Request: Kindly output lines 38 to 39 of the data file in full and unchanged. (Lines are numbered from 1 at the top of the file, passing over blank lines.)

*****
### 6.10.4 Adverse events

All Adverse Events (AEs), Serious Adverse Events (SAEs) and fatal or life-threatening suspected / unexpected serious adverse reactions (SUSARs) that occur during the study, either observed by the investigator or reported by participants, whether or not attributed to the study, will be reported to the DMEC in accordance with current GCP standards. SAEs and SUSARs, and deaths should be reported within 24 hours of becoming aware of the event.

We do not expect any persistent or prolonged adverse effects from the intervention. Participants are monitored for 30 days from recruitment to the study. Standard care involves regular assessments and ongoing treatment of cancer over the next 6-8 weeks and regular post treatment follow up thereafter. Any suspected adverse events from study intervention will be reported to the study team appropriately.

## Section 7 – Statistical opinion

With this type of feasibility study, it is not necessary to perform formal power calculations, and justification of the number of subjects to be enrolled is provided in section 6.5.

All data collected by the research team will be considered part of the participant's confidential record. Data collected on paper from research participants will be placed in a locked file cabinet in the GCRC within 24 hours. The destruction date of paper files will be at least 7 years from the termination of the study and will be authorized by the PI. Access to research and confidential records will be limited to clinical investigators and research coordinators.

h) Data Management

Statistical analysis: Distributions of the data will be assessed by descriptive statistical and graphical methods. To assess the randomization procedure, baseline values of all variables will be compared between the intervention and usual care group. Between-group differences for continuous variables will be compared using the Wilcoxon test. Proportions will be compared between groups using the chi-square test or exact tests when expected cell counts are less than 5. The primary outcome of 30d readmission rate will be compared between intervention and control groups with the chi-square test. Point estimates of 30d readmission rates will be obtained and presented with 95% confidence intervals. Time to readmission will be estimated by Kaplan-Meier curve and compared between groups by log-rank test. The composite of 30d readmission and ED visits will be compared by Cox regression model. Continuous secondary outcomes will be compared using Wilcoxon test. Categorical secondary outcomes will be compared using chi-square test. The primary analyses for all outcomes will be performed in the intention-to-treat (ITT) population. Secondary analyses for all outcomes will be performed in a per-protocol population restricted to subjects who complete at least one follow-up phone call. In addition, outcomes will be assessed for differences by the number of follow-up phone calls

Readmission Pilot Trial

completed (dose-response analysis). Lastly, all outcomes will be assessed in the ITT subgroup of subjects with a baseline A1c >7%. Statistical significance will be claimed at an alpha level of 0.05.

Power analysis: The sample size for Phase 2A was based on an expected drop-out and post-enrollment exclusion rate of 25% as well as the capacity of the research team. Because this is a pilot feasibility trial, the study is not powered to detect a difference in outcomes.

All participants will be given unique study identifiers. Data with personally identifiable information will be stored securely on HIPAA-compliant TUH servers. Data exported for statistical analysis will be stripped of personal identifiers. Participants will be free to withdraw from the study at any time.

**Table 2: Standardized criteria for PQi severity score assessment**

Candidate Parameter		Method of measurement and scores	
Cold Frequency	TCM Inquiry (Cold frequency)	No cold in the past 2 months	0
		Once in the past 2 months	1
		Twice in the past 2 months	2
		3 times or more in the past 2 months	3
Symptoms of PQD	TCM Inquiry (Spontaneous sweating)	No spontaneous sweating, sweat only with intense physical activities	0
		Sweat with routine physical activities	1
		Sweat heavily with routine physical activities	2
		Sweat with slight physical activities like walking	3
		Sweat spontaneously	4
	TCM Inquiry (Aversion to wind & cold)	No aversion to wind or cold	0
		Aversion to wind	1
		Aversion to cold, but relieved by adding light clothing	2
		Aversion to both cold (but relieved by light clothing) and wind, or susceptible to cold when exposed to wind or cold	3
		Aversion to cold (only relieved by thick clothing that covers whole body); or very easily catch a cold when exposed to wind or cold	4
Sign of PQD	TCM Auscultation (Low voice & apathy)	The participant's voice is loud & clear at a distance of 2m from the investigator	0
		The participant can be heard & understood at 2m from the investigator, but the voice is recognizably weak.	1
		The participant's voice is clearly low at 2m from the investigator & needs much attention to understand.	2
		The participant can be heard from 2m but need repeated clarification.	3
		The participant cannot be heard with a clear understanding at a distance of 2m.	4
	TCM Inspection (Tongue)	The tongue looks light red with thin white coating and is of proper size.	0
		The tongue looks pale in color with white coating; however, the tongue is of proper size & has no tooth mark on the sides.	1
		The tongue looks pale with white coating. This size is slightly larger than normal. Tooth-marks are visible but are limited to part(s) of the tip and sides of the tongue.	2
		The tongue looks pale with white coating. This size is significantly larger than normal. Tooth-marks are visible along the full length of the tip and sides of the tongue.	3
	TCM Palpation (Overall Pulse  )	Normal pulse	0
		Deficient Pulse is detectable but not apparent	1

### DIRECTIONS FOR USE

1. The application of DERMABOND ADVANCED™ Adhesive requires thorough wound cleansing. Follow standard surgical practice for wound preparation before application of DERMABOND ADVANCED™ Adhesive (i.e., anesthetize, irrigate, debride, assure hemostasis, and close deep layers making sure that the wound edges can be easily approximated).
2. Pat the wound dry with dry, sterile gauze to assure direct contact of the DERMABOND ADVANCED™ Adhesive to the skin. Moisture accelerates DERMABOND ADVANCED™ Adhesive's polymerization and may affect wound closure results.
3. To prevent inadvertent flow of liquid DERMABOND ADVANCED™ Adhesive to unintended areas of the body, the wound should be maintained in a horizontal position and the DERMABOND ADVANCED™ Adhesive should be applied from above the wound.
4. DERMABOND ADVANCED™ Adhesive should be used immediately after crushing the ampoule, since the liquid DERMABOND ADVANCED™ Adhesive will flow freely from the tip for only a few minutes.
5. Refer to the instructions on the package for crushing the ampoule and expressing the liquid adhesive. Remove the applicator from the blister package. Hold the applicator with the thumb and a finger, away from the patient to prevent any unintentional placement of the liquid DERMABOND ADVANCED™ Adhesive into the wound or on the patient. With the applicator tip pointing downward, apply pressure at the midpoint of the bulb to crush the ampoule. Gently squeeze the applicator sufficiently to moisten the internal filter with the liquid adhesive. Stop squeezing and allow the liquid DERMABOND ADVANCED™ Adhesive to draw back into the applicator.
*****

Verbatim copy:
	TCM Palpation (Overall Pulse  )	Normal pulse	0
		Deficient Pulse is detectable but not apparent	1